The Declaration and the Statement
The difference between the nature of the discourse in the seventies and the contemporary discourse is clearly demonstrated in the recent Declaration drafted by the right and center-right Orthodox communities and signed by over 150 rabbis, lay leaders and mental health professionals from those communities.
The declaration inspired mixed feelings in me. After reaffirming the forbidden nature of homosexual congress, the Declaration states unequivocally that homosexuality is a curable psychological – not genetic, not hormonal – disorder. It instructs the Orthodox community to treat homosexuals with kindness while guiding them towards reparative therapy.
Partly, I was relieved. The Declaration used phrases like “love, support and encouragement” as a description for how Orthodox people should feel about the homosexuals in their communities. That is a far cry from the bellicose homophobia that many have come to expect from fundamentalist religious groups.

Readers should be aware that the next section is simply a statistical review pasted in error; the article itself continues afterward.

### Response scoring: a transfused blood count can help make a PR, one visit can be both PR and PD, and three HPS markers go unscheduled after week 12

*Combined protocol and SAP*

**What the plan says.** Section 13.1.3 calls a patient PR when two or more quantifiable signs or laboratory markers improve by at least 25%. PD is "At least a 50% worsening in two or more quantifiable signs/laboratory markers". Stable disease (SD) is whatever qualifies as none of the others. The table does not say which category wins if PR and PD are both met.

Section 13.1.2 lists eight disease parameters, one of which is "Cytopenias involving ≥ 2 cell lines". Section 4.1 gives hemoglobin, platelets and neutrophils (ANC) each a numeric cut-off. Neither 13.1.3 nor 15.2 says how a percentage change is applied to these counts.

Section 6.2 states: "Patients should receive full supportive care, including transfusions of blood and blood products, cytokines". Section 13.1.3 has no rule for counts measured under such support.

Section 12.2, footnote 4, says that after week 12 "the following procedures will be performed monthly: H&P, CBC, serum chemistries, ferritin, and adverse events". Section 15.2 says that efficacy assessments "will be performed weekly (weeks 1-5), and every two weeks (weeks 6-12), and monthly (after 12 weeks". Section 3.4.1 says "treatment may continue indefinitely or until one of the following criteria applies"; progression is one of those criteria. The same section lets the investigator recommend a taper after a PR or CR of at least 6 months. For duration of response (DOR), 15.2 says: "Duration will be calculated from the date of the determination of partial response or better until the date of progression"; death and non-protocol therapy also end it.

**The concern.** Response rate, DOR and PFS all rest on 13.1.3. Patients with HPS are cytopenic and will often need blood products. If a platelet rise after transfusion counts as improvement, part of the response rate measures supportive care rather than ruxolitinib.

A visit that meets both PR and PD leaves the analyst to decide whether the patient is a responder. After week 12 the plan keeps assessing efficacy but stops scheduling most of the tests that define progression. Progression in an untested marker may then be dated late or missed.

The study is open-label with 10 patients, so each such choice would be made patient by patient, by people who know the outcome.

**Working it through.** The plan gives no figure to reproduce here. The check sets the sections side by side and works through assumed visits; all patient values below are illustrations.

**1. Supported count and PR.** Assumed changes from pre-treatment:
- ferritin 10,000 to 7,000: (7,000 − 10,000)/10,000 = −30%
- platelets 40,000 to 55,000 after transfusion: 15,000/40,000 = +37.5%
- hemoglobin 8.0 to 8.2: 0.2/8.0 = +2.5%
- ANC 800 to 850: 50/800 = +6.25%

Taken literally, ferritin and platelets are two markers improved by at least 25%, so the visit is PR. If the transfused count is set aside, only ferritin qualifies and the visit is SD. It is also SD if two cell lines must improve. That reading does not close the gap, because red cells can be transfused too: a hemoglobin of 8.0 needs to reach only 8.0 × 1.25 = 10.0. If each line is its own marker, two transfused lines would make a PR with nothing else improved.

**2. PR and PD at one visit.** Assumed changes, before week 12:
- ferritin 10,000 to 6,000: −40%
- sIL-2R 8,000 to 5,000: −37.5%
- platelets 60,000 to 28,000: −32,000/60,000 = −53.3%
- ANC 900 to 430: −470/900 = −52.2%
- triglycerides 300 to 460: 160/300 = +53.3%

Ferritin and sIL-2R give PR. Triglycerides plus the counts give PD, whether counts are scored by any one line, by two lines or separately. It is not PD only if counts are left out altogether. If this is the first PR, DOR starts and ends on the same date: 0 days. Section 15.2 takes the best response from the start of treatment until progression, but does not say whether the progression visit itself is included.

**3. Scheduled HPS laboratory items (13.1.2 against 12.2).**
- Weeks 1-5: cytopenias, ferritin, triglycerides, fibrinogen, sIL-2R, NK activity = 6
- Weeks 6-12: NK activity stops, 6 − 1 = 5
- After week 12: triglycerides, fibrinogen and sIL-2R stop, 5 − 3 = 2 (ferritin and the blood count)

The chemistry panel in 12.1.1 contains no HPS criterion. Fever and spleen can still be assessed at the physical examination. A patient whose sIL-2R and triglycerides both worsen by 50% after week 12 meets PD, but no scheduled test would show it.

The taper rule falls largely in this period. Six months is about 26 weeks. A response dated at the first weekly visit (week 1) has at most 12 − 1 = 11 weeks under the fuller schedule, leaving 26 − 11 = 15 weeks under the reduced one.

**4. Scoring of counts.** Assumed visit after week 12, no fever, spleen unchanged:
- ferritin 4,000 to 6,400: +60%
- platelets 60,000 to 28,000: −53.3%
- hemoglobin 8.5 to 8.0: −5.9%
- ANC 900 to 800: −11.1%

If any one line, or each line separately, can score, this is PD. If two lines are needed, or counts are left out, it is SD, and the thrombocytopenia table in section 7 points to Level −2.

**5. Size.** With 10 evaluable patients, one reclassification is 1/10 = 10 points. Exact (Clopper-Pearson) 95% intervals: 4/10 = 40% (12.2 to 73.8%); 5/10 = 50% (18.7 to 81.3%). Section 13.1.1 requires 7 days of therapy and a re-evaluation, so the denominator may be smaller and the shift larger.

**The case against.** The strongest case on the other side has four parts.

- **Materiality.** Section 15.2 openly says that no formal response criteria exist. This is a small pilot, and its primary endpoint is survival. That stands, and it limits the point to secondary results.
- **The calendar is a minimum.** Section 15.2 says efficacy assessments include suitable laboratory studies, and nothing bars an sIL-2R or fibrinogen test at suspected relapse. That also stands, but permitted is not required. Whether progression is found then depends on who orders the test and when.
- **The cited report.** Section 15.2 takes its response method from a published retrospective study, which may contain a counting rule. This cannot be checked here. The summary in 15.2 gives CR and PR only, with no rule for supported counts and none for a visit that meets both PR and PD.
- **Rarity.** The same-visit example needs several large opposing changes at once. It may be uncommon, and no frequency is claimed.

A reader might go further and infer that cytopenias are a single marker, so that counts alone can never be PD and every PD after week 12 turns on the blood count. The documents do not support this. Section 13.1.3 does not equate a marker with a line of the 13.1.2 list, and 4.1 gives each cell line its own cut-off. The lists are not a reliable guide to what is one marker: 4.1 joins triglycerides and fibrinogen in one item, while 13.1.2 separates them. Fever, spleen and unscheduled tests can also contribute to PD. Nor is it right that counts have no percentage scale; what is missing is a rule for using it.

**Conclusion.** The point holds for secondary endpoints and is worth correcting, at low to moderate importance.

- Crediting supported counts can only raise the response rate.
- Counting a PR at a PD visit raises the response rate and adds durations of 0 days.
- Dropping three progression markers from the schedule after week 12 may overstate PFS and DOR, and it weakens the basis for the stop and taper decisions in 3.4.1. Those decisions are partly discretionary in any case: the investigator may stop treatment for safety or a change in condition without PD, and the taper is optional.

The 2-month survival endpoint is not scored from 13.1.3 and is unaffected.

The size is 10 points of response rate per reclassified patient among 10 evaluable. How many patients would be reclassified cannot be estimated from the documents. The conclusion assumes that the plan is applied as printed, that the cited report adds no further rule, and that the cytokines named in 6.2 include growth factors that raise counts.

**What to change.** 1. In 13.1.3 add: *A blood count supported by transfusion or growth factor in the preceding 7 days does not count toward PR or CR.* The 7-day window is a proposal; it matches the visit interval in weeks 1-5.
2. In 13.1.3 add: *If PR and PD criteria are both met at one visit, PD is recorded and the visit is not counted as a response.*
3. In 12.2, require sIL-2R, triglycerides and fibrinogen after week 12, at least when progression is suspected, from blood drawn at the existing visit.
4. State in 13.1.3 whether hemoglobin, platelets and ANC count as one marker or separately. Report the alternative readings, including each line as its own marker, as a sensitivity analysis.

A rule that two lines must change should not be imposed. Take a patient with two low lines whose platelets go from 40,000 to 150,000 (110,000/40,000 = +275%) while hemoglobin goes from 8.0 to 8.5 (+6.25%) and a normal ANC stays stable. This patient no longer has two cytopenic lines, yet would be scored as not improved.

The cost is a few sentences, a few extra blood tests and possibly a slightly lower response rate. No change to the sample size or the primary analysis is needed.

On the other hand, I was also very disturbed. The Declaration advocates strongly for reparative or conversion therapy, a pseudoscientific and medically discredited practice that many professionals consider dangerous; the American Psychological Association goes so far as to say that any therapist who employs reparative therapy is in violation of the Hippocratic Oath.